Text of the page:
The Chair of the American Bar Association (ABA) RPTE Employee Benefits & Other Compensation Committee, a Council Representative on the ABA Joint Committee on Employee Benefits, Government Affairs Committee Legislative Chair for the Dallas Human Resources Management Association, Vice President of the North Texas Health Care Compliance Professionals Association, past Chair of the ABA Health Law Section Managed Care & Insurance Interest Group, and the editor and publisher of Solutions Law Press HR & Benefits Update and other Solutions Law Press Publications Ms. Stamer also is recognized for her publications, industry leadership, workshops and presentations on these and other health industry and human resources concerns. She regularly speaks and conducts training for the ABA, American Health Lawyers Association (AHLA), Health Care Compliance Association, Institute of Internal Auditors, Harris County Medical Society, the Medical Group Management Association, Society for Professional Benefits Administrators, Southwest Benefits Association, Harris County Medical Society, Medical Group Management Association, Society of Human Resources Management, and many other organizations. Publishers of her many highly regarded writings on health industry and human resources matters include the Bureau of National Affairs, Aspen Publishers, ABA, AHLA, Aspen Publishers, Schneider Publications, Spencer Publications, World At Work, SHRM, HCCA, State Bar of Texas, Business Insurance, James Publishing and many others. You can review other highlights of Ms. Stamer’s experience here. Her insights on these and other matters appear in Managed Care Executive, Modern Health Care, the Wall Street Journal, the Dallas Business Journal, the Houston Business Journal, MDNews, Kentucky Physician, and many other national and local publications.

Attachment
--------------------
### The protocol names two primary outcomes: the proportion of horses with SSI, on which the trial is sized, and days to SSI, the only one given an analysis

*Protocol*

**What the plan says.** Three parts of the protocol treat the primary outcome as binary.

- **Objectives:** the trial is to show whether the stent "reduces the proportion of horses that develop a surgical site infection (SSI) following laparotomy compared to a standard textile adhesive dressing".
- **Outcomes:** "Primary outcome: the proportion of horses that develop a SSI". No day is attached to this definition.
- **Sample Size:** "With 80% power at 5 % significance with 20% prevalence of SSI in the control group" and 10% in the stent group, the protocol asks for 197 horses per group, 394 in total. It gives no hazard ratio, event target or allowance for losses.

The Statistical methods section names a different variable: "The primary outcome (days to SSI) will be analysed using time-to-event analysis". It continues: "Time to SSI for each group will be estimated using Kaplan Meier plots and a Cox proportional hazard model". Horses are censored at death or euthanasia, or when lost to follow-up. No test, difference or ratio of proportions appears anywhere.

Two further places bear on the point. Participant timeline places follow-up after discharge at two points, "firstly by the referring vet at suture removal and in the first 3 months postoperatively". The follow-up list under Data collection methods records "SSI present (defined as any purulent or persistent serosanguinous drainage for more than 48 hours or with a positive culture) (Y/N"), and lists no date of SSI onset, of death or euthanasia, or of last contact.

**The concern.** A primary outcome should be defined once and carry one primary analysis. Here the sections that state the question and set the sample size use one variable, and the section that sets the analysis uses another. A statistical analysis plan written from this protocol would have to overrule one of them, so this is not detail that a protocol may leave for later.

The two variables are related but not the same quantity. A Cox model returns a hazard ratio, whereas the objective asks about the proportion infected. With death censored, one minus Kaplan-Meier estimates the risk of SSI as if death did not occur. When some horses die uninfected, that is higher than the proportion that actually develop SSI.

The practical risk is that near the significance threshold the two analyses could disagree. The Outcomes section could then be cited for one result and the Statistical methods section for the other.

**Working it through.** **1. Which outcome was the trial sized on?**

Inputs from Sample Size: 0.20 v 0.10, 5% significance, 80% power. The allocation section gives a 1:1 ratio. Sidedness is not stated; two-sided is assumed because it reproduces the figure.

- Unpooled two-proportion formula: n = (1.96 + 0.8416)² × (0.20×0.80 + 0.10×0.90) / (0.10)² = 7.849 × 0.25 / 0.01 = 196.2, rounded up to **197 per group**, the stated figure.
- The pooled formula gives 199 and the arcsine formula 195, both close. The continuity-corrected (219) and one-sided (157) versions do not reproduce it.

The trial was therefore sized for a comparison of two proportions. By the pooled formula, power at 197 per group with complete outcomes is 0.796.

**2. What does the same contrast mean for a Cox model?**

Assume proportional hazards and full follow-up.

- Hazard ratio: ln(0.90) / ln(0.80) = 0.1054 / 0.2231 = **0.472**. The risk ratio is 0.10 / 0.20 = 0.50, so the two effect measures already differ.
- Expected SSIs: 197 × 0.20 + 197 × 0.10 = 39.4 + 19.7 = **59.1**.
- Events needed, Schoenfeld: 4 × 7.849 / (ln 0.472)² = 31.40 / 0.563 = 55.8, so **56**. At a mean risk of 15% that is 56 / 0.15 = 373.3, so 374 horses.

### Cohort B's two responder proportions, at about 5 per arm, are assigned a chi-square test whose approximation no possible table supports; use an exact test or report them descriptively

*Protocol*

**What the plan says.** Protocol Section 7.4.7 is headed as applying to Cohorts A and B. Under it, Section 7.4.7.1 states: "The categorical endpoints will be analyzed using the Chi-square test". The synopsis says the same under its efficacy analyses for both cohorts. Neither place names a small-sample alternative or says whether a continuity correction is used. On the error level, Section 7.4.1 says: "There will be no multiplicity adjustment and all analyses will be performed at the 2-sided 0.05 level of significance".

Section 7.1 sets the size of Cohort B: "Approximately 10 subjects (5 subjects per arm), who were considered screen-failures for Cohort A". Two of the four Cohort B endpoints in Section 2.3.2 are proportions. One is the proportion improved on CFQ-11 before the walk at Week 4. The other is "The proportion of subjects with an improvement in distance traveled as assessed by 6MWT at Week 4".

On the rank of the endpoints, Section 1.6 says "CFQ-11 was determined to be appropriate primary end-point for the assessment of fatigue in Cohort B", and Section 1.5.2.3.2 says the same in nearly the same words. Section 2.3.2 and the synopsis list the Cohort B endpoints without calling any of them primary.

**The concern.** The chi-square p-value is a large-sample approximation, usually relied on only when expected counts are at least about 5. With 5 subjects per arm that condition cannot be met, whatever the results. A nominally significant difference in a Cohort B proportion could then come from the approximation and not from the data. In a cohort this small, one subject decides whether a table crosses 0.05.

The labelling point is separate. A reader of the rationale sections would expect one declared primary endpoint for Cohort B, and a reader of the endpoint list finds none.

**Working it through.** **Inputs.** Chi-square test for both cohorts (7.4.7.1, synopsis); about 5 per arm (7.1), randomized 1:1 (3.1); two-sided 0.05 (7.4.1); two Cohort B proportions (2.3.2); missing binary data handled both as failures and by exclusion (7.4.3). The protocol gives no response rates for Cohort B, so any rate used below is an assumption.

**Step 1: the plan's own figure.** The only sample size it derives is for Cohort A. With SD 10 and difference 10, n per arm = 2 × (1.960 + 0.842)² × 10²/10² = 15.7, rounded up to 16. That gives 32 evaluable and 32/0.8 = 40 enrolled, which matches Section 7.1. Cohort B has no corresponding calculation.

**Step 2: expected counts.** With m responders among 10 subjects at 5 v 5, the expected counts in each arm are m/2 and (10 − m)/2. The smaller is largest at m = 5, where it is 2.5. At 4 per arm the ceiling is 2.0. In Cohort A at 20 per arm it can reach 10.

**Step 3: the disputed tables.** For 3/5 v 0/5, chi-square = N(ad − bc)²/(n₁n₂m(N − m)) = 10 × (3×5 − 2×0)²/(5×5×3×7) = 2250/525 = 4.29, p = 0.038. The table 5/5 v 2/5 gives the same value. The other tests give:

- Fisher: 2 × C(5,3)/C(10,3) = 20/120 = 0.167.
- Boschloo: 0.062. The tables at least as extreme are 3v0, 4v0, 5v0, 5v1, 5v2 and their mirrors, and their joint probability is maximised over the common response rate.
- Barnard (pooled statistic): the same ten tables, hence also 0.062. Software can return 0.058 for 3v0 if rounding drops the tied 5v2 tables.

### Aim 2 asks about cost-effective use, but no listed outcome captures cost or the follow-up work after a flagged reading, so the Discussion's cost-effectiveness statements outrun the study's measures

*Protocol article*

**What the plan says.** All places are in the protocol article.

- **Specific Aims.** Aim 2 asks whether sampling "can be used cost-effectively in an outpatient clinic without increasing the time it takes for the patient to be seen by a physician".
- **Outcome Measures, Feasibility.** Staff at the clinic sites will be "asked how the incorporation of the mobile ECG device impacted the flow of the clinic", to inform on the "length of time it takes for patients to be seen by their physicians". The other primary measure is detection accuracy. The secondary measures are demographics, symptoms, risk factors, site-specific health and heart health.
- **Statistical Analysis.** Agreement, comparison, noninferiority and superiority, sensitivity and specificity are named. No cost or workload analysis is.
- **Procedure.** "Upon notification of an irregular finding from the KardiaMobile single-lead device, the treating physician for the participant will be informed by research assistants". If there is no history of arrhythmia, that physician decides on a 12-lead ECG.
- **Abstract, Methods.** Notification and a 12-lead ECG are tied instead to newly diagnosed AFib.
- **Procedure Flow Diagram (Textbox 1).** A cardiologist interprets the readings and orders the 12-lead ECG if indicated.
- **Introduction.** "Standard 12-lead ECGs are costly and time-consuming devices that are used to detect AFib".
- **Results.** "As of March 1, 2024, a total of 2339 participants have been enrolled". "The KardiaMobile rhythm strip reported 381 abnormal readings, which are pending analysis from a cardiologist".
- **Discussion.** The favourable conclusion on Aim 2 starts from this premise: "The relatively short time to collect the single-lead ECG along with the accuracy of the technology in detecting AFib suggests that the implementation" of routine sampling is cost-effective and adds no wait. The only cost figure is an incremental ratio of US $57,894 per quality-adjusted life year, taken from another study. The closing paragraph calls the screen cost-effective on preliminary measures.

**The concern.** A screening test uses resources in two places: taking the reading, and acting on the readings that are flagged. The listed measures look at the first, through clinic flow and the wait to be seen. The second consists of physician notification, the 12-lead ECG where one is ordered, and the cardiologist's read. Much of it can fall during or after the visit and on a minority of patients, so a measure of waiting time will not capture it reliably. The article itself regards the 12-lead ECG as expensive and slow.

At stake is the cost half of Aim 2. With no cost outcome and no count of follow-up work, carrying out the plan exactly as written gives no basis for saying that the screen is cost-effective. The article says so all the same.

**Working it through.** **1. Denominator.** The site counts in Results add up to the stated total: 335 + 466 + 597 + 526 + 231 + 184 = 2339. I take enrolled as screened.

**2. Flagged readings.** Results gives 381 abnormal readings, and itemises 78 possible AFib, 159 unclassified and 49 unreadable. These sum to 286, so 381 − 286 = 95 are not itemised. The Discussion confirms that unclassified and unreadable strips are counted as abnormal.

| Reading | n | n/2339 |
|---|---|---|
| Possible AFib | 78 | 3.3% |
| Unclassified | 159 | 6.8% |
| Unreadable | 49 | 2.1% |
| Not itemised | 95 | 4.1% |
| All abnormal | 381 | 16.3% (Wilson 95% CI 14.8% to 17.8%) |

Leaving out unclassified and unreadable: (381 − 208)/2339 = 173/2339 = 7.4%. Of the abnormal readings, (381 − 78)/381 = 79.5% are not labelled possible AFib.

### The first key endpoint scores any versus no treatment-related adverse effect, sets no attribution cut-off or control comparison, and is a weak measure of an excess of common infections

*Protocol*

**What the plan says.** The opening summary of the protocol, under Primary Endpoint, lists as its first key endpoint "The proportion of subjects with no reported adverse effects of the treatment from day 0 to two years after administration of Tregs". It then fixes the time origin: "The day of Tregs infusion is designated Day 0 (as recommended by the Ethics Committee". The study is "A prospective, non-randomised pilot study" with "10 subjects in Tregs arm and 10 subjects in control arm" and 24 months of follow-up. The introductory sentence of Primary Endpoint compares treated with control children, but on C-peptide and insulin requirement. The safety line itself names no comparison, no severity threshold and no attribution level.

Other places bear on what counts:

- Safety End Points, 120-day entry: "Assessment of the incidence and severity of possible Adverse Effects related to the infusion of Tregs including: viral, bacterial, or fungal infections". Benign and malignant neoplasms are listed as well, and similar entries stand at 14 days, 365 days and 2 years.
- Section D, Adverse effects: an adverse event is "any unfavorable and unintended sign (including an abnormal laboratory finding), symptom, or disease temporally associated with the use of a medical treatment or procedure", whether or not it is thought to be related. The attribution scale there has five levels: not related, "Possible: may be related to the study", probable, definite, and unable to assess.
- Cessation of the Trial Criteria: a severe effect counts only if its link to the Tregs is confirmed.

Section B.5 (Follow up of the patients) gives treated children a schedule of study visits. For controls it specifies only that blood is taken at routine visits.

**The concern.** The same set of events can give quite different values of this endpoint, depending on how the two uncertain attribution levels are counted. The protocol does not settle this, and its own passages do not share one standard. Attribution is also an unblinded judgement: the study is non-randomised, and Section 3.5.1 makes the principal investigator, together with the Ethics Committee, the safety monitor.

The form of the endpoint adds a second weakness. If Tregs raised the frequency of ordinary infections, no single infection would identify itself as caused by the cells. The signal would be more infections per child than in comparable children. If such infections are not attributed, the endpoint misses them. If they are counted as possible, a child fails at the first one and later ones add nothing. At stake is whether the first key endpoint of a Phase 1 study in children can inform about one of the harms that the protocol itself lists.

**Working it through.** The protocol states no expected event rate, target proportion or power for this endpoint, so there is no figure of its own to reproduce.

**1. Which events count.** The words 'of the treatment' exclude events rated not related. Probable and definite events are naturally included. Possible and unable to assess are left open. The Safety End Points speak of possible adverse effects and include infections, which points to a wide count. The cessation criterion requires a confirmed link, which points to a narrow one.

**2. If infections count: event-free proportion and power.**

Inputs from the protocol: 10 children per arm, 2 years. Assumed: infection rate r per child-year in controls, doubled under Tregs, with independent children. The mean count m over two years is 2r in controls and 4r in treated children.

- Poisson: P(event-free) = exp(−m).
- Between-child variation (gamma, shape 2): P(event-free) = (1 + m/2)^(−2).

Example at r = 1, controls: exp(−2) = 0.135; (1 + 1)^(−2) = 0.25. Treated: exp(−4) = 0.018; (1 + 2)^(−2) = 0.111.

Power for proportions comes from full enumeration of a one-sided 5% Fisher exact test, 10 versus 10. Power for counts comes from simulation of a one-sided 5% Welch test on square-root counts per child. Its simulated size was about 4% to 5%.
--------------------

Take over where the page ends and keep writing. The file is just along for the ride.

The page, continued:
If you need help with human resources or other management, concerns, wish to ask about compliance, risk management or training, or need legal representation on other matters please contact Cynthia Marcotte Stamer here or (469)767-8872.
If you found this information of interest, you also may be interested in reviewing other updates and publications by Ms. Stamer including:
- Join Project COPE: Help Develop Real Tools To Meaningfully Empower Patients & Improve Health Care Access, Affordability & Quality
- Unemployment, COBRA Premium Subsidy Temporarily Extended As Congress Mulls Passing Longer Relief
- Agencies Invite Public To Share Input About Insurer Obligation To Report About Health Premium Use Under Health Care Reform Law